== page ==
“Cider has none of the baggage with it that you might find with other beverages,” Pucci explains. “With something like wine, there are lots of perceptions and ideas—the things people do know or think they know about it. But they approach cider with a blank slate.”
The only “baggage” associated with it, if you can even call it that, is that its core component—apples and sometimes pears—tends to be associated with the season in which its harvested. But cider, of course, is a year-round beverage and goes with foods of every season. For instance, ciders on the more bittersweet side of the vast flavor spectrum go well with summer squash, Pucci notes. The beverage, he adds, is also great for meats with charred, smoky elements. Pork, in particular, is a natural companion for cider.
“Cider really wants to nail down a pork pairing,” Pucci says. “Barbecue, pulled pork, things like that are really great cider pairings.”
The beverage, in a sense, represents the best of both worlds: the acidity of wine and the low-ABV, cleansing carbonation of beer. Those attributes enable guests to eat fattier foods, with the acidity cutting through and the carbonation scrubbing the palate, which fat tends to coat.
Cider also lacks the hoppy bitterness of some of today’s most popular beer styles. That makes it much more versatile than IPAs, which often dominate craft draft lists.
“It still has the cleansing effect with the acids and carbonation, but it doesn’t have the staying power of 100 [International Bittering Units] of Citra [hops], where the next bite is overpowered by the sip of beer you just had,” offers Bruce Nissen, founder and cidermaker at Stevenson, Washington–based Jester & Judge cidery. He also serves as president of the United States Association of Cider Makers (usacm).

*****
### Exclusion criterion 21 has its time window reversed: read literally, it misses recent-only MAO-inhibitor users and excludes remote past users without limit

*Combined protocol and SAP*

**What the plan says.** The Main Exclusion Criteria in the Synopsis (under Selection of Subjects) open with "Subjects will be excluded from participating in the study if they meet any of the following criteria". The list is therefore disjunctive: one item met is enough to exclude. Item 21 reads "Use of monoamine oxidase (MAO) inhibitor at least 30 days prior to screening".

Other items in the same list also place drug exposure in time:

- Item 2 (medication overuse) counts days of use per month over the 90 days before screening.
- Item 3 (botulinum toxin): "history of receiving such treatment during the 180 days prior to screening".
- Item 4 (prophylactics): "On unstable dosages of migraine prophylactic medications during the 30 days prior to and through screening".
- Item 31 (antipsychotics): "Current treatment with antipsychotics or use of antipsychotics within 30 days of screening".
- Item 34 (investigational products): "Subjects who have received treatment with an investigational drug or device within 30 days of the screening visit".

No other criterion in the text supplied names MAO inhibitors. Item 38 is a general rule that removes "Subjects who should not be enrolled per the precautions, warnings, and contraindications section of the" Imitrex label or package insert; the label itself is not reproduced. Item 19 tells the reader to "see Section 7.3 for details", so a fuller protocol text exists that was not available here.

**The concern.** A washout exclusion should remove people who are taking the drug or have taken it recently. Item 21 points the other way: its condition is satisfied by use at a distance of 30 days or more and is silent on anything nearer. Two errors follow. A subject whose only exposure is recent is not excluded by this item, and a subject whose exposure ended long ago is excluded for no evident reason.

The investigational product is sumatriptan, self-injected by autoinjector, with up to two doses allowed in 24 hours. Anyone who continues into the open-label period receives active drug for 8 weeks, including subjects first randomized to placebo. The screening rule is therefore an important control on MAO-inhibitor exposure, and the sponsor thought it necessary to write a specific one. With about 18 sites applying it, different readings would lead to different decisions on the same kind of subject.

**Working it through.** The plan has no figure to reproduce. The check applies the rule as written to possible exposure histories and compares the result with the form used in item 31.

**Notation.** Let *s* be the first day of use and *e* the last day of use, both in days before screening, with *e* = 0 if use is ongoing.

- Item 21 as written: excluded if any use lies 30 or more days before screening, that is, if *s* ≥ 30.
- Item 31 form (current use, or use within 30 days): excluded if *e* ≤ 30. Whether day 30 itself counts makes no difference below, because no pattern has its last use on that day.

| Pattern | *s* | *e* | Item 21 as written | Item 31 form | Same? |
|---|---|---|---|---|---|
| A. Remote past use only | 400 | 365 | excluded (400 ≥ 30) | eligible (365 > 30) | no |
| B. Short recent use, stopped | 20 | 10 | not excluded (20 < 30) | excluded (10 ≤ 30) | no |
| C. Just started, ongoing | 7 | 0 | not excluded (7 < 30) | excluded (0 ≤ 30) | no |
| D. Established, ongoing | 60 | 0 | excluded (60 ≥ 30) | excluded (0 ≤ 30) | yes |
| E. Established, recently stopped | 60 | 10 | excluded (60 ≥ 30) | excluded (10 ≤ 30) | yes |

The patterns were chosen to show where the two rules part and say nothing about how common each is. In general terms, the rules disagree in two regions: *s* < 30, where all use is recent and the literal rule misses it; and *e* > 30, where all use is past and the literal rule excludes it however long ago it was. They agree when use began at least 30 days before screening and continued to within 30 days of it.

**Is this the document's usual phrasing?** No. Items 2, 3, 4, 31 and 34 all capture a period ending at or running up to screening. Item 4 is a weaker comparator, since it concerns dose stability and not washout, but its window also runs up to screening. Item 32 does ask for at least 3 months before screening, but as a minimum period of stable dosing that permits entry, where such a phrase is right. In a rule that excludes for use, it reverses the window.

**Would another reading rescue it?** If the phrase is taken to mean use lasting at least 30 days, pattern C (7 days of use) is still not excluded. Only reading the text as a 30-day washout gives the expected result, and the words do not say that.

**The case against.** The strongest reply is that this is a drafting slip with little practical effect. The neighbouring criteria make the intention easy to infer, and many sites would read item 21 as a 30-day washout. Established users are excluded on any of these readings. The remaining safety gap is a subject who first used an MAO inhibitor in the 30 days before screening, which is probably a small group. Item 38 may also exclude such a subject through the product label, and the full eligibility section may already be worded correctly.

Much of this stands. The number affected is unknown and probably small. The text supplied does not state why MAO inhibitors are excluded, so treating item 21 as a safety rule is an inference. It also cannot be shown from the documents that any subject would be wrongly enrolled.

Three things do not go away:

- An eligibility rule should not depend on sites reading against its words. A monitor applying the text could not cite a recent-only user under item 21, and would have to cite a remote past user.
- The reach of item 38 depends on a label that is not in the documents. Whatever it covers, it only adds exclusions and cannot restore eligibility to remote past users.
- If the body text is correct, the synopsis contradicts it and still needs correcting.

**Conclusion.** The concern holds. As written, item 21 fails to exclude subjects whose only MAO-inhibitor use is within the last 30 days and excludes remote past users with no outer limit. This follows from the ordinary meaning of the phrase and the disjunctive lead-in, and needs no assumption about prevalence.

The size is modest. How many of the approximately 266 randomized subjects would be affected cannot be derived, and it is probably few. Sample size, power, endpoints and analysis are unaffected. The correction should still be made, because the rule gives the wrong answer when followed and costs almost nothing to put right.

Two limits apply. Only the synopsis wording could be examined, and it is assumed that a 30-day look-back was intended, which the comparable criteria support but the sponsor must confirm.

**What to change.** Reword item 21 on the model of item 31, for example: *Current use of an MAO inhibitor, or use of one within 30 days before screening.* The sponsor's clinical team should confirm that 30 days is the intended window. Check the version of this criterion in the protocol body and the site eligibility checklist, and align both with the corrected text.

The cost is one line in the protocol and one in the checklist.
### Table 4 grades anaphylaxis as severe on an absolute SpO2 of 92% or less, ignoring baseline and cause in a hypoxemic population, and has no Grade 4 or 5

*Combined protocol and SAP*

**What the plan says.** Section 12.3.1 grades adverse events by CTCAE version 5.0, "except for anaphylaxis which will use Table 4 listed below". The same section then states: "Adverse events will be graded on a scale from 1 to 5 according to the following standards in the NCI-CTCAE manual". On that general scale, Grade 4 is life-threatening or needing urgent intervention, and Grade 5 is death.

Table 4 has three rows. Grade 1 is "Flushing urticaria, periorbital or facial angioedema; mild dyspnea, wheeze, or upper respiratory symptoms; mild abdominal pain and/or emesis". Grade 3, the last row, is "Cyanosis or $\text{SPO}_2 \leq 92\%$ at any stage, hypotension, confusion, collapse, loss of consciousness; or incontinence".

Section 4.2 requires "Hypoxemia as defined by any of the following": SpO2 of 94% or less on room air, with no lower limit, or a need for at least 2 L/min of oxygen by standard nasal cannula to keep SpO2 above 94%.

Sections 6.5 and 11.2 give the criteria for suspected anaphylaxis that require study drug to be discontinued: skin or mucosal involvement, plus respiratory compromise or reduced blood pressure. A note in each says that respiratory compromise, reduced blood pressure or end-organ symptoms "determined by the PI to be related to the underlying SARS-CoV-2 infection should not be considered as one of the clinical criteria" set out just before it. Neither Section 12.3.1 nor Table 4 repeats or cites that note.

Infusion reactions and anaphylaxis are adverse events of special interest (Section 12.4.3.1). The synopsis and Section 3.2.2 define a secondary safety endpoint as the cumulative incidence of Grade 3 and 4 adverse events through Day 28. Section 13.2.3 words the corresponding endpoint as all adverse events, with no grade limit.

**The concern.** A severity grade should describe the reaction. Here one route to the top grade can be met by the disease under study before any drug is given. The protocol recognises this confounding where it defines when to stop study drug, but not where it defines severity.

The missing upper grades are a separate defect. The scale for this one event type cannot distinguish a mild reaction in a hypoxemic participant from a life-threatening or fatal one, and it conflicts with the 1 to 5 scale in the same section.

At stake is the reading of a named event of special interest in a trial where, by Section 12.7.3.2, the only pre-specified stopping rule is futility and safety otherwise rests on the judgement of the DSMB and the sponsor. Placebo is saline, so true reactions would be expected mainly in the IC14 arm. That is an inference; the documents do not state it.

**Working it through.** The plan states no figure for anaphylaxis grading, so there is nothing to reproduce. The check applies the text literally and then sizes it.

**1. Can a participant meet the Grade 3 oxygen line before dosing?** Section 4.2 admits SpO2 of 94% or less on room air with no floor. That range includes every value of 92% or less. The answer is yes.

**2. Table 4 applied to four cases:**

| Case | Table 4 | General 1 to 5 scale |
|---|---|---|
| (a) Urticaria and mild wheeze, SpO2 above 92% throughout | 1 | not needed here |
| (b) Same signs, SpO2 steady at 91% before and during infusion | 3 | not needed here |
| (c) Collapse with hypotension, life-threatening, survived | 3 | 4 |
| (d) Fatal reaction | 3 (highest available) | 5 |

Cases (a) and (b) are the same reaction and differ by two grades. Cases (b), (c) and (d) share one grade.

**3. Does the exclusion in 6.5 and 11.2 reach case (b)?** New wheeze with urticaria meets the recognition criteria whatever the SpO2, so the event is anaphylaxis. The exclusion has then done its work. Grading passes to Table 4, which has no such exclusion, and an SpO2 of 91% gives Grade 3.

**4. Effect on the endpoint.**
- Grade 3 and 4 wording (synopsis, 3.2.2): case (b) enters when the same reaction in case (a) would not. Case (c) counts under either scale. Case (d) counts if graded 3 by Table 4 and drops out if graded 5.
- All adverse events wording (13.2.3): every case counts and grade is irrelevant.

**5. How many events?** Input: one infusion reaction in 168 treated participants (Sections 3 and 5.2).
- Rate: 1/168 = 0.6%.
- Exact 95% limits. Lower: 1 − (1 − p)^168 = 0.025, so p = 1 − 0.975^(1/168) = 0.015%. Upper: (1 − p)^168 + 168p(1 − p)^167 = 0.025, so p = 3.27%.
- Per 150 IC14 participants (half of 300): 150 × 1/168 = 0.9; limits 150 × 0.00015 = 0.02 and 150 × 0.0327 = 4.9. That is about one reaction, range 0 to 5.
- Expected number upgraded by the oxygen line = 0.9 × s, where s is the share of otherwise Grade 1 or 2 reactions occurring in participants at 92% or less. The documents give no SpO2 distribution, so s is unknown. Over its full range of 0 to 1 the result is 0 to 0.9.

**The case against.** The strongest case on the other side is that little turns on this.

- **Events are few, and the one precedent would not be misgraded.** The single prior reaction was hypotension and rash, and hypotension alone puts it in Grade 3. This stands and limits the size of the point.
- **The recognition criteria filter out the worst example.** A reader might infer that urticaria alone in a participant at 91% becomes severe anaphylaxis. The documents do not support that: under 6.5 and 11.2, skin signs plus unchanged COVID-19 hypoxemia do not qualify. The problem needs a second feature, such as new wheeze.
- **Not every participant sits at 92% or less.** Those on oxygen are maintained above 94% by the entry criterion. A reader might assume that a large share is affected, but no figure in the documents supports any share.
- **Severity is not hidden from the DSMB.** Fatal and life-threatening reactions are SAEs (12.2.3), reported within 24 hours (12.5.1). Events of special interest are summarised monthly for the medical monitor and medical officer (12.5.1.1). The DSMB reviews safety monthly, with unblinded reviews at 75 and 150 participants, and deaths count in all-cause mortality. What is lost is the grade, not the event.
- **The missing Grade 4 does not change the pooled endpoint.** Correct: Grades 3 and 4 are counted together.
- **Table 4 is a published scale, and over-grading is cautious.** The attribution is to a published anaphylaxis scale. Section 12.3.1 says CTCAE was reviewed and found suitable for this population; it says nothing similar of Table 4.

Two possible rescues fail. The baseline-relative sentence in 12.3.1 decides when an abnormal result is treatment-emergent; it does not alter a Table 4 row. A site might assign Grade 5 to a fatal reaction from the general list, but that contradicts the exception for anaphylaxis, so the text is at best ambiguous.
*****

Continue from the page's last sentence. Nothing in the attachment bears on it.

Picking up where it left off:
He notes that cider is not just a fantastic accompaniment, it also works as an ingredient in many dishes. In addition to marinating a rack of pork ribs in apple-based cider, he incorporates pear cider (also known as perry) in his cole slaw recipe. “Since the cabbage is relatively neutral, you want a little more zip in your cider flavor,” Nissen says.
Salmon salad, another summer staple, also invites such innovation. It’s also a pairing and ingredient opportunity for ciders that combine other fruits with apples. The Jester & Judge portfolio includes a number of such options, including Sharp Cherry and Blackberry.